PNG can learn from NZ: Maru

A key focus for the current government to take forward into the medium term is to grow the economy and critical industries.

This means looking to accelerate the poultry industry, tourism, creating employment opportunities and trade and investment prospects.

Minister for National Planning and Monitoring, Richard Maru, said taking experiences and learning from countries that have vibrant economies riding on key industries and sectors such as these is critical.

One such country is New Zealand.

“Its main export earnings come from wool, dairy products, tourism and wine making which are significant parts of their economy.”

Minister Maru announced yesterday (April 28) that a Government delegation will be travelling to New Zealand from 30 April to 4 May comprising of key ministers and qualified personnel from both the public and private sectors.

Whilst PNG already has existing bilateral relations with New Zealand, there is potential to expand this relationship and look in-depth on the comparative strengths of New Zealand that PNG aspires to.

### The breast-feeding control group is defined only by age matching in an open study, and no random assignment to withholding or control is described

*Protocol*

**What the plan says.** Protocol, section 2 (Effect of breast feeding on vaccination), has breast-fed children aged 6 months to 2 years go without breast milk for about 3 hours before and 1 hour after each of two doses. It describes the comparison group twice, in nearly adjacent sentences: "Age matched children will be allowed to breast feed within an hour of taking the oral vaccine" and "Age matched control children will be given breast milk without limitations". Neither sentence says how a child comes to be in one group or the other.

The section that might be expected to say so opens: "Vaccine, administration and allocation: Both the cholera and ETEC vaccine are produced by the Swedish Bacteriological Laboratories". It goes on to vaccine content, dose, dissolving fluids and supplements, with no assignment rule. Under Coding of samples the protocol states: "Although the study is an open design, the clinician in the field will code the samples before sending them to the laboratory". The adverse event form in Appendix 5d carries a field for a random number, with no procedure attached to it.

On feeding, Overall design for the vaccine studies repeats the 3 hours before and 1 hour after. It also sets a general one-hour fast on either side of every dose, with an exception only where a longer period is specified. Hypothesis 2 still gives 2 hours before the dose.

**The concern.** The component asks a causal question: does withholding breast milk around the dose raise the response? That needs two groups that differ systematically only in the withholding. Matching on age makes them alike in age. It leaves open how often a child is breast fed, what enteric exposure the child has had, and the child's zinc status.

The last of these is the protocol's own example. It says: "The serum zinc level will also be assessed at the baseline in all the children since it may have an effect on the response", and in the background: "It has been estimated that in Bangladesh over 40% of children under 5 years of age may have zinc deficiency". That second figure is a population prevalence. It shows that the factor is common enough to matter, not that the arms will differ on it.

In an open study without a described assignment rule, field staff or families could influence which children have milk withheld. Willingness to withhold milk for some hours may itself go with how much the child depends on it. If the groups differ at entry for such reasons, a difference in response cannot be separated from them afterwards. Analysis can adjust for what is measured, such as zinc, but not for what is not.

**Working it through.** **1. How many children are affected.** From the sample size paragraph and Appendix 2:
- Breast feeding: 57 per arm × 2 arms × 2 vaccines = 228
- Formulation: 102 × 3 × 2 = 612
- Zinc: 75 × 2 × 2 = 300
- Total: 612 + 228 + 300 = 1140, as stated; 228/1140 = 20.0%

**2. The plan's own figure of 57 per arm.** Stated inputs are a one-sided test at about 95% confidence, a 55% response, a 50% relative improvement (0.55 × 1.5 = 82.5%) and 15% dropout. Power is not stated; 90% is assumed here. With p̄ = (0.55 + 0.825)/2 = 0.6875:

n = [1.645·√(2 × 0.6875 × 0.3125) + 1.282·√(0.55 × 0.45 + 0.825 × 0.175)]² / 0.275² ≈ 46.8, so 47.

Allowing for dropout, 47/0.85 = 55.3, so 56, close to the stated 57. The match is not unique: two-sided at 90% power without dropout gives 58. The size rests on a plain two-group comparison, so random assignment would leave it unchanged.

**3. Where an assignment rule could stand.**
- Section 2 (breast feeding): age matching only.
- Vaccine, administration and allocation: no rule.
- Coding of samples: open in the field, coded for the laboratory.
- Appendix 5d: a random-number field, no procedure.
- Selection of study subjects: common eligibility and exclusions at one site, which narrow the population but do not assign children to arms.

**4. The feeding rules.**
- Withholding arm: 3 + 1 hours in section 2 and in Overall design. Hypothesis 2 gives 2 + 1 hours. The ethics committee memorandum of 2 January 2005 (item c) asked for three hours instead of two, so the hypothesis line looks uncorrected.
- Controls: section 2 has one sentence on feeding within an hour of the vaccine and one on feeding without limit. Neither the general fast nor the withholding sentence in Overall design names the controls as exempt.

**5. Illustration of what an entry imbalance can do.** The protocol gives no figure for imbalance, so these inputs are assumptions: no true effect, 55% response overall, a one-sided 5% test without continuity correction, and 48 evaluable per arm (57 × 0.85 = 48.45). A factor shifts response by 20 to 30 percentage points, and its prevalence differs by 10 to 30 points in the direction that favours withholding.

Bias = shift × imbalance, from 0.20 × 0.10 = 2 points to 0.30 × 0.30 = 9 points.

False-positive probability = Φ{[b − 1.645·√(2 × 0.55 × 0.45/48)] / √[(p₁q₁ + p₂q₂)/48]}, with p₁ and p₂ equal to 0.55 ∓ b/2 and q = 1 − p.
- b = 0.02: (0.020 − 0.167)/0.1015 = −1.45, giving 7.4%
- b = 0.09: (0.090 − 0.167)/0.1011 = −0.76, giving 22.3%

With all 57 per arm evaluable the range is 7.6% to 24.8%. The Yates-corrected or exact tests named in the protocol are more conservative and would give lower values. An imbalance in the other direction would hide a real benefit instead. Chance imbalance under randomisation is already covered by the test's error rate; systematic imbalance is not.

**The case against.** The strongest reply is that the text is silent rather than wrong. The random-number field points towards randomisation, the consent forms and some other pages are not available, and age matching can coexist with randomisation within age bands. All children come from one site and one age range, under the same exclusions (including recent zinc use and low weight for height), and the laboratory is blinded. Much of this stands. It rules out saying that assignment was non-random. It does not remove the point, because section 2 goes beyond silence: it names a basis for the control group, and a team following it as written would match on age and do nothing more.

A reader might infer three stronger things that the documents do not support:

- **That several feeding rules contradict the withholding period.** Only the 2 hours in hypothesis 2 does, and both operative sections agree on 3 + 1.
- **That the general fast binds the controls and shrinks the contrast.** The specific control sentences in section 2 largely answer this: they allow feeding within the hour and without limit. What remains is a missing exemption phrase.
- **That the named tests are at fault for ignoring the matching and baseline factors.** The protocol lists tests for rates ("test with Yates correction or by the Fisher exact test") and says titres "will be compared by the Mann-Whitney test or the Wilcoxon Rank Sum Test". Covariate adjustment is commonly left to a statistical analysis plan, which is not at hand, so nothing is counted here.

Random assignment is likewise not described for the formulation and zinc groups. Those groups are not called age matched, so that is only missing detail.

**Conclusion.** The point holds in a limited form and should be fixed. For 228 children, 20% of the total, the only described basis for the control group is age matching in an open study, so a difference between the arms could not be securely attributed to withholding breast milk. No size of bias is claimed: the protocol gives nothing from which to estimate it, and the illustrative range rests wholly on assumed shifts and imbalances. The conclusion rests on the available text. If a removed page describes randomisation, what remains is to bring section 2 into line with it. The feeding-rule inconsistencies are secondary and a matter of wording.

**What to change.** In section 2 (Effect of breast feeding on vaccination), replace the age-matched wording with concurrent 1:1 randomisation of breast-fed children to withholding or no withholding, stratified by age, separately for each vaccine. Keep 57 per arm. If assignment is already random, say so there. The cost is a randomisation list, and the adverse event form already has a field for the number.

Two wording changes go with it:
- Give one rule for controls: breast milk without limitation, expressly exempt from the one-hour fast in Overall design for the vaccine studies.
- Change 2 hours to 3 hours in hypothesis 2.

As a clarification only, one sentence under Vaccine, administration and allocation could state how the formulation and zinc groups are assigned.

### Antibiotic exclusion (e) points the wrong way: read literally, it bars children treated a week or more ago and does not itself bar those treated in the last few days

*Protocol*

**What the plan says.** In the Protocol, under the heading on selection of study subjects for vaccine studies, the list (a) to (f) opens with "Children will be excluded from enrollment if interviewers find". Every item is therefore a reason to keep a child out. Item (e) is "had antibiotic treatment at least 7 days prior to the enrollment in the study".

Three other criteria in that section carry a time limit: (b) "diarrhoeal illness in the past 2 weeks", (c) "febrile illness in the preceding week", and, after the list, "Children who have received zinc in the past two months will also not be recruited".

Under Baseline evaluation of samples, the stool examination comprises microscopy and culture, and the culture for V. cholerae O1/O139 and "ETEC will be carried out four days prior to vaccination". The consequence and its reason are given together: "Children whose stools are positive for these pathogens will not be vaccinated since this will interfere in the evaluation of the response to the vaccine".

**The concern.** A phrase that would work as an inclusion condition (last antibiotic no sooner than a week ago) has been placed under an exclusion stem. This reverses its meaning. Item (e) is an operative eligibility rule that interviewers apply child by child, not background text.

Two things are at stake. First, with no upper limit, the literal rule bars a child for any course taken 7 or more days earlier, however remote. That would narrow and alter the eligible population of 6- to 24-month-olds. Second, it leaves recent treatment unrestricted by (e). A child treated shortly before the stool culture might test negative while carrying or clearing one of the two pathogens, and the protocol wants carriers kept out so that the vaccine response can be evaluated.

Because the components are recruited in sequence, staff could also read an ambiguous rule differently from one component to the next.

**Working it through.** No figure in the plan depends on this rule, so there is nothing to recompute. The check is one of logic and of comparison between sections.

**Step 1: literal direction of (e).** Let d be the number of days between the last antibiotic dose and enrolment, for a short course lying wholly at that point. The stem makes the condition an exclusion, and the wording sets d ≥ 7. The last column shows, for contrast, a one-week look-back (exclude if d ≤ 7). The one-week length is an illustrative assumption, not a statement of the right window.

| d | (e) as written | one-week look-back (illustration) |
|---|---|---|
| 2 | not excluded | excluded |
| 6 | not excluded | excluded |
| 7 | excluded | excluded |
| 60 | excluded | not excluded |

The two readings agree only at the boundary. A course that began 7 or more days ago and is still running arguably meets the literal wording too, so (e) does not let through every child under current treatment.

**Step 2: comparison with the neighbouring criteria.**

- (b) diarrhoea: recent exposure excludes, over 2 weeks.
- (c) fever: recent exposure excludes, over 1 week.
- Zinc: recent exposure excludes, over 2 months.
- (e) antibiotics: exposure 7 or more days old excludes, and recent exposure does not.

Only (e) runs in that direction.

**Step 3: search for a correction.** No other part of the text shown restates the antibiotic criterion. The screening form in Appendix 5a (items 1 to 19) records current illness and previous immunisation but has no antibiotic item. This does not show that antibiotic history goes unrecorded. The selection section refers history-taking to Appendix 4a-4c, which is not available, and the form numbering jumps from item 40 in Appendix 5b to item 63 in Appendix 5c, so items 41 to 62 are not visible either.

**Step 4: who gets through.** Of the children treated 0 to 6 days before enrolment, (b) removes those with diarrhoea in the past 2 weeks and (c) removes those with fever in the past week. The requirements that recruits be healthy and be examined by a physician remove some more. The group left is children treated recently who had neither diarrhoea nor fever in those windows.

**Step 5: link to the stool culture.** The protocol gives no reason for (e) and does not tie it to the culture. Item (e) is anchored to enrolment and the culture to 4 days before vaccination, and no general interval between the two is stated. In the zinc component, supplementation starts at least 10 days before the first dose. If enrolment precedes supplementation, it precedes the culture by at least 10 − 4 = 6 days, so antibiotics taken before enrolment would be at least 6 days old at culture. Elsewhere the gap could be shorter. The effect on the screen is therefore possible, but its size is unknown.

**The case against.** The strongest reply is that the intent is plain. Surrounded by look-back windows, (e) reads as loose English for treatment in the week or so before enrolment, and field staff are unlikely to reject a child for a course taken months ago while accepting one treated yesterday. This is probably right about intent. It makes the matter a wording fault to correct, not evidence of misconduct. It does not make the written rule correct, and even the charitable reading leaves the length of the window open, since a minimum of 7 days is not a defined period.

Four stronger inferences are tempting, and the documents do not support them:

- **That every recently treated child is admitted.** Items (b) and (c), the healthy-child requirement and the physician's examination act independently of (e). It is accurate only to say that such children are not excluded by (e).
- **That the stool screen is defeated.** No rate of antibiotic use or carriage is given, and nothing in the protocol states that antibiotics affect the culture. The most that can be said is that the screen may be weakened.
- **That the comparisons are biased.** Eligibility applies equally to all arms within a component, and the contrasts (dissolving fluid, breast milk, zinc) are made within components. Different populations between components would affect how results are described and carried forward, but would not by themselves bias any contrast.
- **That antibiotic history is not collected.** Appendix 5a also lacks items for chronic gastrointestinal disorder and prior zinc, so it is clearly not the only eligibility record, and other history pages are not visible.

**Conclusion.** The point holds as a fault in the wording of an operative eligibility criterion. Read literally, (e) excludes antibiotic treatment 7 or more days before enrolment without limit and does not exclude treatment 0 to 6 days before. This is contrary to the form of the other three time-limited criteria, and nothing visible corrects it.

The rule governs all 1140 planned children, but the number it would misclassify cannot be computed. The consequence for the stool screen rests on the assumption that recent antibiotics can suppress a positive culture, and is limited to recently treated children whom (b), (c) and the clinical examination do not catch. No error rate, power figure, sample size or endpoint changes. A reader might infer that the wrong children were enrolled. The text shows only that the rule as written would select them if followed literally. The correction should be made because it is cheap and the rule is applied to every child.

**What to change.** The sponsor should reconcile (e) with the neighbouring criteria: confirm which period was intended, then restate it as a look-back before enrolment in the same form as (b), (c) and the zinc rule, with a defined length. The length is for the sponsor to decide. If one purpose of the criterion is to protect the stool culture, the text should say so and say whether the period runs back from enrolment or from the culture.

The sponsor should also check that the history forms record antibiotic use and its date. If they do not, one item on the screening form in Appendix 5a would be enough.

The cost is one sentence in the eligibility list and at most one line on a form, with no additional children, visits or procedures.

Minister Maru said New Zealand is a country that PNG can learn from in its efforts to take development to another level, in light of common resources we share and the potential that PNG has but not explored enough.

“With half the size of PNG’s population, half the size of PNG’s landmass and an economy that solely relies on the non-extractive industry, New Zealand continues to demonstrate strong broad-based economic growth, with the well-being of New Zealanders at a high on almost all dimensions,” stated Maru.

“Whilst one size does not fit all, there are strategic teachings that PNG can take on and build up in its own economic growth endeavours.”

He said PNG has an export revenue of about K9.1 billion, while based on 2016 figures, New Zealand has an annual export revenue of US$70.9 billion (approx. K140 billion).

He admits further that it has not been smooth sailing through the last twelve months hence it is vital for this Government to make frank and candid assessments of PNG’s current state of affairs.

Annette Kora